David is a tenor, but possessor of a stunning instrument that is actually rather rare in rock/pop music. In my opinion he is a dramatic tenor which is a very large voice with a great deal of ring and resonance, that can be pushed to dramatic climaxes more easily than the usual light leggiero voices or warm, bright lyric tenors. Cook's voice has a very dark, rich, beautiful color compared to other tenors. Yet unlike some dramatic tenors, it doesn't sound forced or wobbly; in fact the vibrato is spinning and perfectly free, even while he often adds the rasp. There is nobody I have ever heard do this better. He basically sings perfectly clearly, and raspy, simultaneously! Who does this?!! I know of no one.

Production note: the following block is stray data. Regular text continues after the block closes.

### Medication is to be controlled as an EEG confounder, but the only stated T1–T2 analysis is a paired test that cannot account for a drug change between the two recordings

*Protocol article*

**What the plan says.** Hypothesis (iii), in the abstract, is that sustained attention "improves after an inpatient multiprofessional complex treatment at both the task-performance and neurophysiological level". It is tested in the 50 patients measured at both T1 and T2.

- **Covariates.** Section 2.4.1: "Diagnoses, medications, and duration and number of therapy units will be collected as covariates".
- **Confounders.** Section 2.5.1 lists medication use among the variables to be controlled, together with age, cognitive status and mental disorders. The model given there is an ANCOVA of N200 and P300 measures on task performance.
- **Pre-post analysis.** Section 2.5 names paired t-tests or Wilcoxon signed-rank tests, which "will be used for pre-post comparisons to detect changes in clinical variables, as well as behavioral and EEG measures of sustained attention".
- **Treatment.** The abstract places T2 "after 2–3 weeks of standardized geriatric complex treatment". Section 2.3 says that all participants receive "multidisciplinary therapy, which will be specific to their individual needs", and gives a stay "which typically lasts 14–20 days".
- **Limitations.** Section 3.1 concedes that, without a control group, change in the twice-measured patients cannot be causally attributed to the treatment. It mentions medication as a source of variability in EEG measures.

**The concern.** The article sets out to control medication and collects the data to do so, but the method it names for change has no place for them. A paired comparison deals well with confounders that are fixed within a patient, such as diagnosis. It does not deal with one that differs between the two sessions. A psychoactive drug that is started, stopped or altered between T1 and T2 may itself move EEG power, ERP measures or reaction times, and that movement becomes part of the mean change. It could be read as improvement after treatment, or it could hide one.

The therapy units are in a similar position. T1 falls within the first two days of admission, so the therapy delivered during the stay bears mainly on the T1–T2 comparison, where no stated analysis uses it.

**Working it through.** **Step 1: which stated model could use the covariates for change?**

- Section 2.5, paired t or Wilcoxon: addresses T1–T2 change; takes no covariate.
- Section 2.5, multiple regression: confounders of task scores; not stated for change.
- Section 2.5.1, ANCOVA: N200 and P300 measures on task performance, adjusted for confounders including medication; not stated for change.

If you are musically inclined to records you can pontificate or enjoy small talk over while they are playing in the background, this is perhaps not the one for you. Season 7's Idol champ absolutely cries out for your undivided attention. He told us he was versatile vocally in his first televised audition, and he meant it. Cook trips lightly from a beautiful and more certain lower register into that dark and velvety, firm middle voice upwards to the full-throated tenor glory notes, and at times into a gorgeous falsetto, all seamlessly.
It is often unabashedly bombastic, but for me, when an artist with this much talent is that passionate about what they are saying, I find them hard to ignore! And trust me, if any of us had a voice this resonant and powerful, we'd use it accordingly.There are tender moments throughout, but this is a big record from a guy with a big message and a big Voice. He's a very declaratory artist. (But town criers ought to be declaring things! hehee) Turn it up!